Further, a di/dt detector and subsequent response mechanism are most beneficial in a computer system when they are deterministic. In other words, the detector and mechanism should provide the same results, or frequency changes, from part-to-part, system-to-system, and run-to-run. The reason for this requirement is Original Equipment Manufacturers (OEMs) using the processor in one of their systems need to provide performance guarantees to customers. Customers and OEMs need to replicate the benchmarks and performance measures at different times and in different locations. If this replication cannot be done within a tight tolerance (i.e. +/−1.5%), then the detector and response mechanism need to be turned off. Now the detector and mechanism take up area on the die without performing useful work to improve performance and voltage droop reduction.
Analog sensors, such as temperature sensors and/or an ammeter, are able to provide accurate power estimations, and thus, current consumption, but all of them are environment dependent. Variations in fabrication processes, ambient temperature, power supplies, and the quality of the heat removal solution alter the measurements of analog sensors.
In view of the above, efficient methods and mechanisms for providing a proactive, digital real-time voltage droop detection and subsequent voltage droop reduction are desired.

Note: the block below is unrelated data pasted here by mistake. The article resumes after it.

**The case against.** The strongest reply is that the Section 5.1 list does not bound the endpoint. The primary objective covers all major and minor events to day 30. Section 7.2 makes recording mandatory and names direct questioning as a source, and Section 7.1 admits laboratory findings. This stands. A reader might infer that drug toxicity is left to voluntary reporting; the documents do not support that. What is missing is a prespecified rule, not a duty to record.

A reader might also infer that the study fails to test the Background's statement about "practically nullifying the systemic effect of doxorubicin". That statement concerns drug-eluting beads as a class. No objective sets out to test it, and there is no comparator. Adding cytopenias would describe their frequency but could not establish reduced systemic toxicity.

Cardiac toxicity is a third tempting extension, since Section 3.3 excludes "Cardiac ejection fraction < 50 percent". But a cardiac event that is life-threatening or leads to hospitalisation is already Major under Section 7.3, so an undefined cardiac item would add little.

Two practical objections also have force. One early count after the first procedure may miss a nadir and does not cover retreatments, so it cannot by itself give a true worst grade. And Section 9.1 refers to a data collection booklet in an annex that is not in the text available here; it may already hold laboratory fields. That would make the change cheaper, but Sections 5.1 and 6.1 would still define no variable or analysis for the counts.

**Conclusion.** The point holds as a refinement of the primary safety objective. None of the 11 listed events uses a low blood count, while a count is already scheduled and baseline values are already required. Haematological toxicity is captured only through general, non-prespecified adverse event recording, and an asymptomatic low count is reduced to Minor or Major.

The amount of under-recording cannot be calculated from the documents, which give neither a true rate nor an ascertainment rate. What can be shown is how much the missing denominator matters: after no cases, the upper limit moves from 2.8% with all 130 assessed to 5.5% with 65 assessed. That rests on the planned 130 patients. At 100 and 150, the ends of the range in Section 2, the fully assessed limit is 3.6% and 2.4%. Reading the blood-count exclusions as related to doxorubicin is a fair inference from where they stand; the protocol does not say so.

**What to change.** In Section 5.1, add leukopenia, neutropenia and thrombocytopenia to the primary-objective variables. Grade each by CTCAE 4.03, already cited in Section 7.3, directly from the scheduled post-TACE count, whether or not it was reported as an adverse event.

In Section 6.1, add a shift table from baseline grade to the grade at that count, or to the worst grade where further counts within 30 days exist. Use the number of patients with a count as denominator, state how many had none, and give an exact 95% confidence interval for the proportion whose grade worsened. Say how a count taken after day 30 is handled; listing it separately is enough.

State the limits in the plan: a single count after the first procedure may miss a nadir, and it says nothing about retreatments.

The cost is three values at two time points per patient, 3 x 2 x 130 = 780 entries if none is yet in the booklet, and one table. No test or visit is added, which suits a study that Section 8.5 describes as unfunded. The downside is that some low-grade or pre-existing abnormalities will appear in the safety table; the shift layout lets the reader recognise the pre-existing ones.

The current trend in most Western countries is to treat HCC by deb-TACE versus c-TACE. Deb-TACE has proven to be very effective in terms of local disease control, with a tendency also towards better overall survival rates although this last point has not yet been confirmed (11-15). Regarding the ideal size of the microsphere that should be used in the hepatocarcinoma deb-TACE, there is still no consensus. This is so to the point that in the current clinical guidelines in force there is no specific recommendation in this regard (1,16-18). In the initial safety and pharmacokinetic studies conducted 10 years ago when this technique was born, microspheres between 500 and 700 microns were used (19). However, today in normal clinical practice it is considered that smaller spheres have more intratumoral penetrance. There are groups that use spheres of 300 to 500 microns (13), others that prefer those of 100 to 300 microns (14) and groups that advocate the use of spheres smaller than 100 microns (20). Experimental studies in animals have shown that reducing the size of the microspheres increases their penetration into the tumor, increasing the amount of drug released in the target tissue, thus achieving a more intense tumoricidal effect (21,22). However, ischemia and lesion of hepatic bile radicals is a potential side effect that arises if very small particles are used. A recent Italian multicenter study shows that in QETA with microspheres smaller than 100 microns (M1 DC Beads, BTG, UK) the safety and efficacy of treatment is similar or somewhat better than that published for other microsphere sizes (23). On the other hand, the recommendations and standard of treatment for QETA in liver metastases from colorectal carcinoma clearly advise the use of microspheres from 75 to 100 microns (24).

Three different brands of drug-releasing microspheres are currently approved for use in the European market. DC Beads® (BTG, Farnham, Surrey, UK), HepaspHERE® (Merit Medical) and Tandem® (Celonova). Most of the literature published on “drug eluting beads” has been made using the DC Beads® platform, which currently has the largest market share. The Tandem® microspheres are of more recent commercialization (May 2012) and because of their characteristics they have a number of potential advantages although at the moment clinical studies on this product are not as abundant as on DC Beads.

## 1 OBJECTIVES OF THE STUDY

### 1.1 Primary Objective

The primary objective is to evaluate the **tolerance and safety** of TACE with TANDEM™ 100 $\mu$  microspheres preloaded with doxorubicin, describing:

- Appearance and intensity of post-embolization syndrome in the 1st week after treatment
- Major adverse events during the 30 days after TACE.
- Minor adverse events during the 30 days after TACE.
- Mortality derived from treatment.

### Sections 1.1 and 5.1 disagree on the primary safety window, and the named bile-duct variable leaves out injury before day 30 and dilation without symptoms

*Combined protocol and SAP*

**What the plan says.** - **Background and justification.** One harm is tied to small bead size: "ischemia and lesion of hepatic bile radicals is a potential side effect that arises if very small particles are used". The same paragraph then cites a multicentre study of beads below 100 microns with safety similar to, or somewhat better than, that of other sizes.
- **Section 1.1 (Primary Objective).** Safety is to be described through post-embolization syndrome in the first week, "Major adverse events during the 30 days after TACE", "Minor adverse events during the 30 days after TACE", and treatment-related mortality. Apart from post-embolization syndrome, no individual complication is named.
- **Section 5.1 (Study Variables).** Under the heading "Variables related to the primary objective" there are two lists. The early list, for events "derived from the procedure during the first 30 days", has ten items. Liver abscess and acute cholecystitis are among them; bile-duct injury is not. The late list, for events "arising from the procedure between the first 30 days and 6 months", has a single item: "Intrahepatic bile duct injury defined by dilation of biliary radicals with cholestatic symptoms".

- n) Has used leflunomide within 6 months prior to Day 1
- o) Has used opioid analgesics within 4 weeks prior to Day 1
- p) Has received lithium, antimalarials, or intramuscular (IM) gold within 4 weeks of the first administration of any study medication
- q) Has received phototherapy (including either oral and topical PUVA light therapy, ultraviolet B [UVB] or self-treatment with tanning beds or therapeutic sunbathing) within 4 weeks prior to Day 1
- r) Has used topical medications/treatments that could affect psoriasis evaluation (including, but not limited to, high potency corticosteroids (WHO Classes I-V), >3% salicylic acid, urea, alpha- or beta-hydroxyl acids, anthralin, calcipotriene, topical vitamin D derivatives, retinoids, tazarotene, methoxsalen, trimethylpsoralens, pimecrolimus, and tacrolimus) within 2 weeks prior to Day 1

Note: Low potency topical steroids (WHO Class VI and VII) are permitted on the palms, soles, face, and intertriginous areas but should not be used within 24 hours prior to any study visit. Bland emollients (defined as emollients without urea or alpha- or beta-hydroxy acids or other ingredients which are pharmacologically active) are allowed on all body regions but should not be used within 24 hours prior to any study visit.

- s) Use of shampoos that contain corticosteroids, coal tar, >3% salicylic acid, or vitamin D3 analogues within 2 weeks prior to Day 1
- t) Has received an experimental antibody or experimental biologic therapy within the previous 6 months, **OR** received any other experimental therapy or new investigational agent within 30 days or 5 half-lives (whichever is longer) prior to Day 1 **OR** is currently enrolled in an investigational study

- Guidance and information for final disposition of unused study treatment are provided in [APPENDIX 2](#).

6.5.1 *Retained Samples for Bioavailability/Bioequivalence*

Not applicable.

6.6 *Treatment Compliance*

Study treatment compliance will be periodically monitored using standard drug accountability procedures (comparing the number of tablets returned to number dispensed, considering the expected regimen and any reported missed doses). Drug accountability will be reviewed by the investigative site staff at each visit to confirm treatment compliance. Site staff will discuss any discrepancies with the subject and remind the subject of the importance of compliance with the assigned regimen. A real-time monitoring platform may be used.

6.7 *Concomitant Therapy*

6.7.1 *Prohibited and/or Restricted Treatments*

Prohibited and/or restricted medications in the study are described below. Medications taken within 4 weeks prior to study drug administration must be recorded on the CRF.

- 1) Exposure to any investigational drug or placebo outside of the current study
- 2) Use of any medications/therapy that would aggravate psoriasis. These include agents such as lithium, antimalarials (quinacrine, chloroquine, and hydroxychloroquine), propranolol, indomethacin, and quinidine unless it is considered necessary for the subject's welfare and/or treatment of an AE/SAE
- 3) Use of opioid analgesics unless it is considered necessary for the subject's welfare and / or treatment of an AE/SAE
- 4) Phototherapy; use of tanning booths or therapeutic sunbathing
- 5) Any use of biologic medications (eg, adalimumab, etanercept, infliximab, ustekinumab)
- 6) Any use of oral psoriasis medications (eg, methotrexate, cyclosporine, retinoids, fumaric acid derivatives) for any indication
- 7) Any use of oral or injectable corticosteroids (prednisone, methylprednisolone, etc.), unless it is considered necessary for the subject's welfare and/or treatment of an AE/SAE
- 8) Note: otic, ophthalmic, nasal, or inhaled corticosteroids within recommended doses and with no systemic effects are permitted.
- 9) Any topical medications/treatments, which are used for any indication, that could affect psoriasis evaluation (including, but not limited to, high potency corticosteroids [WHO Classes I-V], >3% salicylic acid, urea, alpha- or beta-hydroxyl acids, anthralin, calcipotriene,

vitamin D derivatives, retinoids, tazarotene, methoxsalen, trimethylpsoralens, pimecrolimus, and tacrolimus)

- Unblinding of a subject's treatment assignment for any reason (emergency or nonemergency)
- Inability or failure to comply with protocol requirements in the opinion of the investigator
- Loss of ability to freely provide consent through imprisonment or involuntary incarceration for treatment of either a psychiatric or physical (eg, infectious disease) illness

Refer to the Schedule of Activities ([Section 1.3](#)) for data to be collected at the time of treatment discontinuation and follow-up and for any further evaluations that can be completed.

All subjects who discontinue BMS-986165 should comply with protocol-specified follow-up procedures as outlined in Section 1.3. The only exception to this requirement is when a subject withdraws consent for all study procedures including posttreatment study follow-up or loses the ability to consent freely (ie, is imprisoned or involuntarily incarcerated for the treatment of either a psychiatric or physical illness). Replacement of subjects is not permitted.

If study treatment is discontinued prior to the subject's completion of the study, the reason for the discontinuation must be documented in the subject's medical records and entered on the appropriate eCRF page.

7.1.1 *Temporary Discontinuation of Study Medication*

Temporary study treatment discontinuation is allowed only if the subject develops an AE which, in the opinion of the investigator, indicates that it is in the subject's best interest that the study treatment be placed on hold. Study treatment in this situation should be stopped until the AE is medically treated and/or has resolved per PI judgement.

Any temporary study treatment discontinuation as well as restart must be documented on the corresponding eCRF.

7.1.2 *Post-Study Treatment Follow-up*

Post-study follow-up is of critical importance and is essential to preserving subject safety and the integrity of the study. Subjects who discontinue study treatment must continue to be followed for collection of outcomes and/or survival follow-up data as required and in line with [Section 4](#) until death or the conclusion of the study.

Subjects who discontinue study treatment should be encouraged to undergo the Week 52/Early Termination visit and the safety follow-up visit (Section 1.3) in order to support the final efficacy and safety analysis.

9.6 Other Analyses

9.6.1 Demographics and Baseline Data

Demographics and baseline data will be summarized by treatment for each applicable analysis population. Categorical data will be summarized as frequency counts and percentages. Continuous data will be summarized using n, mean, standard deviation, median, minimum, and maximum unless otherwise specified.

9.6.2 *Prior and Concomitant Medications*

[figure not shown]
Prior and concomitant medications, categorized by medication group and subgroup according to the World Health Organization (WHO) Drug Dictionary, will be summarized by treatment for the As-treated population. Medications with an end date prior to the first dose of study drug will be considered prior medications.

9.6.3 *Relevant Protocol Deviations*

Systems and methods for providing a digital real-time voltage droop detector and subsequent voltage droop reduction are contemplated.
In one embodiment, a system is provided comprising control logic to pick a set of a maximum M instructions, within an array of a reservation station, that have source data. Each instruction is associated with a predetermined weight value stored in a weight table in a scheduler corresponding to node capacitance switching activity for the instruction derived from pre-silicon power modeling analysis. The corresponding weights are summed to produce a local current consumption value. This value may be summed with existing global current consumption values from corresponding schedulers of other processor cores of a multi-core processor to produce an activity event. The activity event may be stored in a first-in first-out (FIFO) queue. Both a recent and an old activity average are determined with hashing functions using the activity event and queue entries. The scheduler will send control signals to throttle instruction issue if either a difference between the old activity and the recent activity is greater than a first threshold or the recent activity is greater than a second threshold.